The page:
A recent Sports Illustrated profile on San Diego Padres pitching ace Jake Peavy noted that Peavy and Astros' ace Roy Oswalt have a special bond with Illinois.

As if those setbacks weren't enough, there is this too: He is, without corrective lenses, nearly blind. "Can't see a lick," confirms Houston Astros ace Roy Oswalt, one of Peavy's closest pals. Oswalt found this out two winters ago when he and Peavy, both avid hunters, were navigating through Pike County in western Illinois on their way to a weekend in the woods chasing white-tailed deer. Oswalt would steal glances at Peavy, who was hunched over the wheel and squinting into the darkness as his truck swerved unnervingly along the winding roads. "I made him pull over, and I drove," says Oswalt. "Then -- and I hadn't been driving more than 20 minutes -- I hit a deer."
It looks like Peavy and Oswalt might become Illinois landowners.

Peavy can't imagine how life could get any better. He is the top dog of arguably the best staff in baseball -- San Diego's 2.94 ERA at week's end was 40 points lower than that of any other major league club -- and the Padres, through Sunday, were tied with the Dodgers atop the hypercompetitive National League West. Back home in Alabama, he and Katie are building, on 200 acres of land they recently purchased, a new cabin along a beautiful man-made lake. He and Oswalt are also talking about buying a chunk of land in Illinois on which they can chase the region's famed whitetail.

Insert Cubs' joke here.

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Friday, June 8, 2007

Obama impaled by own sword

As we've mentioned here before, Barack Obama's pronouncement that he is above politics as usual is ending up a disaster. He's raised the bar on himself with the press and the resulting bad stories are destroying any benefit he gained by pledging to be cleaner than his opponents.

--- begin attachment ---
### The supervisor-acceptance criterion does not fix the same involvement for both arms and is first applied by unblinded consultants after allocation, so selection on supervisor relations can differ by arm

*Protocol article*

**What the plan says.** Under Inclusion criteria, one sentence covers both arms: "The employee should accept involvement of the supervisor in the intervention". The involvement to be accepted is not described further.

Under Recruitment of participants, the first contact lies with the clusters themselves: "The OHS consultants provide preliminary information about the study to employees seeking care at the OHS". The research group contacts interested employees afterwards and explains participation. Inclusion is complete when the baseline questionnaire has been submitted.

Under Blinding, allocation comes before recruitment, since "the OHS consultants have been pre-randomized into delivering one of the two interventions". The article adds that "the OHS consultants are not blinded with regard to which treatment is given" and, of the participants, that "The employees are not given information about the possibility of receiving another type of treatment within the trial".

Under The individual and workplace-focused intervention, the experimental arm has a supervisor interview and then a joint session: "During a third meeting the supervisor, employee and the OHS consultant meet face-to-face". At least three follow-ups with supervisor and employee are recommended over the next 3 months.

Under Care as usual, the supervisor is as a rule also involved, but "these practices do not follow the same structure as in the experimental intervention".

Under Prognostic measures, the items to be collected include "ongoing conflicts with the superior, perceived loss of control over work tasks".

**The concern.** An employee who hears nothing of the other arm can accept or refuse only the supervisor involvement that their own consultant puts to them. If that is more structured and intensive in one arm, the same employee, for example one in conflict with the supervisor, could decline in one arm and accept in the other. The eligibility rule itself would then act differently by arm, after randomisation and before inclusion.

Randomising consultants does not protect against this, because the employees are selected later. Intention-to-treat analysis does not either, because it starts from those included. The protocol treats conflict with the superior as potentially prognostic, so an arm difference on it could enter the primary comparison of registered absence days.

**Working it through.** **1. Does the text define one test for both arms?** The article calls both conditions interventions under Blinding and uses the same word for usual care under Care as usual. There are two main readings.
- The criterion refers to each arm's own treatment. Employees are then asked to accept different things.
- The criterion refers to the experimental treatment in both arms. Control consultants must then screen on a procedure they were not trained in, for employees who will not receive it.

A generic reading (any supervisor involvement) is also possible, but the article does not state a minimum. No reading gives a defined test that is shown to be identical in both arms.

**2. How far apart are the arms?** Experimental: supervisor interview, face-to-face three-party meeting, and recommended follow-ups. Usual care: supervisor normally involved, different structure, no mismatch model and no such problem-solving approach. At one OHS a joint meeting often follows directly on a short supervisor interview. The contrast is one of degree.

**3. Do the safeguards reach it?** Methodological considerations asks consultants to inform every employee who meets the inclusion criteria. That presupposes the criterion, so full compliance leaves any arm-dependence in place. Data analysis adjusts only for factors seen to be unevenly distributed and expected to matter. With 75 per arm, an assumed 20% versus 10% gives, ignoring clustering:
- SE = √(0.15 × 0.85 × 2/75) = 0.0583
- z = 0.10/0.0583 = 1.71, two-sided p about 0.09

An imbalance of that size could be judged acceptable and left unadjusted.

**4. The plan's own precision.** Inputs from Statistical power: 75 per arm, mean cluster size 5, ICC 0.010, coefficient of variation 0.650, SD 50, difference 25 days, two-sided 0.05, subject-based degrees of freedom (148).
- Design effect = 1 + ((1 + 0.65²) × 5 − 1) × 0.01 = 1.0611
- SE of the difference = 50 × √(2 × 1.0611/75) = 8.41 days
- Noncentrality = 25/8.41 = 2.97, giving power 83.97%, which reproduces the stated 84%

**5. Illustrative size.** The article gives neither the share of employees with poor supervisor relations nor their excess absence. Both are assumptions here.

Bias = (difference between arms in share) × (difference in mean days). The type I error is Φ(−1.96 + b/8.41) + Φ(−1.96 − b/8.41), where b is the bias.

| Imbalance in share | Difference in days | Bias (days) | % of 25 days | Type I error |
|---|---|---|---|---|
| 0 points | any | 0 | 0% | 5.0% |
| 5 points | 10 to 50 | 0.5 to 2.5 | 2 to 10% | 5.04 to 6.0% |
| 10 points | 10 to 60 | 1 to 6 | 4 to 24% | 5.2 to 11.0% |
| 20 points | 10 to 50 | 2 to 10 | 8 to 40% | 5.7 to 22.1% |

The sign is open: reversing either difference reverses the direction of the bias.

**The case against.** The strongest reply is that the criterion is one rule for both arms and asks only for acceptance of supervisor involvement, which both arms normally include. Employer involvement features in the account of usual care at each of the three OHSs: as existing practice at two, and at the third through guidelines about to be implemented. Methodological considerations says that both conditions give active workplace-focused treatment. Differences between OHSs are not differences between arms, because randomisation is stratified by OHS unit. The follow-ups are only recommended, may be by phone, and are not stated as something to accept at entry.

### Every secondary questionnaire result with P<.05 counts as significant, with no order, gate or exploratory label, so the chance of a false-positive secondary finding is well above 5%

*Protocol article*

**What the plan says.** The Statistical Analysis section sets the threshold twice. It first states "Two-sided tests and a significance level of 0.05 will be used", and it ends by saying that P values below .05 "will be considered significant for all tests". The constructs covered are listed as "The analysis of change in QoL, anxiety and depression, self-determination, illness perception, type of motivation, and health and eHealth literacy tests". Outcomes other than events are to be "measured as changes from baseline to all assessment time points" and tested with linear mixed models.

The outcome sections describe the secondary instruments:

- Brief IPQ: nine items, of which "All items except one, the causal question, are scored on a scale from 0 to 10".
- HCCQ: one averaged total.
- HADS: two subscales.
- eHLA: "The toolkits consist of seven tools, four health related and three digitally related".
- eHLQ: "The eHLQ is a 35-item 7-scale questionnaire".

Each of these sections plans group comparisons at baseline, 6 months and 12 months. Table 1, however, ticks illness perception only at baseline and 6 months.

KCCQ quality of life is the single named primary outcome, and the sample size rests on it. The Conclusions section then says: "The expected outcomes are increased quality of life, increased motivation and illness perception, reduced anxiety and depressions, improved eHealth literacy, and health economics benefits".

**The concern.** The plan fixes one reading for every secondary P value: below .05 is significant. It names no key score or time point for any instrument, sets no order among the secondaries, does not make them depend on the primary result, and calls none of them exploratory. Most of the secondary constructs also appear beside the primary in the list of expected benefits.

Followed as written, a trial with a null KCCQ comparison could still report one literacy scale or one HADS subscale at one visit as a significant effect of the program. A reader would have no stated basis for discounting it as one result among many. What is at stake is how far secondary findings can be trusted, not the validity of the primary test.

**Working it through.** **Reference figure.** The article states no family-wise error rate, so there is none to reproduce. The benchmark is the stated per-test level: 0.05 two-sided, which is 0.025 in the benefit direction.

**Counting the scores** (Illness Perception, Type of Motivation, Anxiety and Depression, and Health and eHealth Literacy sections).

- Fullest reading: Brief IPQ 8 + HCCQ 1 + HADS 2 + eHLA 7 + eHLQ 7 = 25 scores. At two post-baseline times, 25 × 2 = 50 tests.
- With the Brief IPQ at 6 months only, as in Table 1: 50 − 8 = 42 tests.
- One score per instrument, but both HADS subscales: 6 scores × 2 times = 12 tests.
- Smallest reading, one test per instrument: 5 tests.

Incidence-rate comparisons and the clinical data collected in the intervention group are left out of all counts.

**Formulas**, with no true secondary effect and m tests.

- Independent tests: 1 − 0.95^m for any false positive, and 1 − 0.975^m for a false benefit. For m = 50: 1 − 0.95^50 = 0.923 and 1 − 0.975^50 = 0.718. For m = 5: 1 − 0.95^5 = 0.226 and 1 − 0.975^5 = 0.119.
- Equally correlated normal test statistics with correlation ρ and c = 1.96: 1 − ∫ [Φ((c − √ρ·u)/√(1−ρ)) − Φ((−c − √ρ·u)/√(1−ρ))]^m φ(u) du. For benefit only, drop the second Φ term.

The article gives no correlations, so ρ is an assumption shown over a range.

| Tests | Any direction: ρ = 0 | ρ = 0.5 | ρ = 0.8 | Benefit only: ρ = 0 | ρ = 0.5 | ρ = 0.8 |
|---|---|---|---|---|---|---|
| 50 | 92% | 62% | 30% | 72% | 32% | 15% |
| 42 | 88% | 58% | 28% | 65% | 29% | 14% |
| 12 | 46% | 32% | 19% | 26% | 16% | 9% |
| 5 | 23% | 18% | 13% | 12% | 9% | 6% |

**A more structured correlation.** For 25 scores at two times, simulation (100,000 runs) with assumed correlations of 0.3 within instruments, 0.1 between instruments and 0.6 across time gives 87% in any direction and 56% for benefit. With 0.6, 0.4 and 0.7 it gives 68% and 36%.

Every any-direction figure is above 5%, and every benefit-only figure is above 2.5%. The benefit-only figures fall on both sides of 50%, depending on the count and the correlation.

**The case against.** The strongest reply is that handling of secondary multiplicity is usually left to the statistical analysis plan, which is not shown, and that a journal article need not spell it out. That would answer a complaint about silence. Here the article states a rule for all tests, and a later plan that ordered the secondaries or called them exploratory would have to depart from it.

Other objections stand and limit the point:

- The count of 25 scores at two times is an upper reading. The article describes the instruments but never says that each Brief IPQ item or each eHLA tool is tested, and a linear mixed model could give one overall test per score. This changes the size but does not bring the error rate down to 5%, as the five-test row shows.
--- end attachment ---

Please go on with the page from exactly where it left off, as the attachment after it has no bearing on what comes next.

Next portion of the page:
The Chicago Tribune started asking questions about a couple of individuals mentioned in the Tony Rezko indictment, and Obama immediately declared he was donating $16,500 in donations from the men to charity, the Trib reported this morning.

The two contributors whose money is being turned away from the Obama campaign have not been charged with any crimes, but both businessmen have been linked to Rezko deals that are the subject of federal indictments. The campaign announced the actions following inquiries by the Tribune about the contributions.

Federal prosecutors describe both men -- without identifying them by name -- in court papers outlining charges against Rezko. The Tribune confirmed their identities through sources familiar with the ongoing federal corruption probe. Civil suits over the same transactions also identify them by name. Both are well-known business leaders.
Meanwhile, his main opponent, Hillary Clinton, merrily keeps more than $150,000 from a company that is a hotbed of alleged fraud, headed by a convicted criminal and other men accused by the U.S. government of rampant sexual harassment.

And that same company's lawyer, Myron "Mike" Cherry, is similarly mentioned in the Rezko indictment and Hillary shows no signs she will give money back from him.

Obama needs to wake up and start pointing out where his opponent is getting her money or he'll face more mornings like this one.

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Wednesday, June 6, 2007

How NYT would have covered 9/11 capture

A look at the wayback machine, circa 2001, if the U.S. government under George W. Bush had captured the 9/11 plotters. This would have been run on page 37 of the New York Times.

NEW YORK, September 1, 2001 — Yesterday's widely hailed arrest of a dozen alleged terror plotters was overblown for political reasons, some experts are suggesting.

The experts, including unnamed national security veterans (Joe Wilson, Richard Clarke) and law enforcement sources (Patrick Leahy), say the terror plotters were nowhere near pulling off their grandiose plans to fly airplanes into U.S. landmarks. They lacked money and their plan, including the use of small box cutters, probably had no chance of ultimate success, according to the experts.